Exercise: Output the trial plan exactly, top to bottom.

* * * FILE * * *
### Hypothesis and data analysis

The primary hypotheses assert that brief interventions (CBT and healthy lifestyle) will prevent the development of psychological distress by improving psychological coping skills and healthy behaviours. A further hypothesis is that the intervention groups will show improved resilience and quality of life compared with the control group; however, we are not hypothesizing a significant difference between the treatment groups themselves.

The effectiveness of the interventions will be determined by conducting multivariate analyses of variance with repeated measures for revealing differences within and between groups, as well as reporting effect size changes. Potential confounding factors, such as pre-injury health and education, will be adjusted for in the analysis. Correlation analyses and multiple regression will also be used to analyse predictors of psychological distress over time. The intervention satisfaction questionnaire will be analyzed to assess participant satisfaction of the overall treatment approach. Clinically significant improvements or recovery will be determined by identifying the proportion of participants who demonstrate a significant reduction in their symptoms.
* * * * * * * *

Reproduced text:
### Hypothesis and data analysis

The primary hypotheses assert that brief interventions (CBT and healthy lifestyle) will prevent the development of psychological distress by improving psychological coping skills and healthy behaviours. A further hypothesis is that the intervention groups will show improved resilience and quality of life compared with the control group; however, we are not hypothesizing a significant difference between the treatment groups themselves.

The effectiveness of the interventions will be determined by conducting multivariate analyses of variance with repeated measures for revealing differences within and between groups, as well as reporting effect size changes. Potential confounding factors, such as pre-injury health and education, will be adjusted for in the analysis. Correlation analyses and multiple regression will also be used to analyse predictors of psychological distress over time. The intervention satisfaction questionnaire will be analyzed to assess participant satisfaction of the overall treatment approach. Clinically significant improvements or recovery will be determined by identifying the proportion of participants who demonstrate a significant reduction in their symptoms.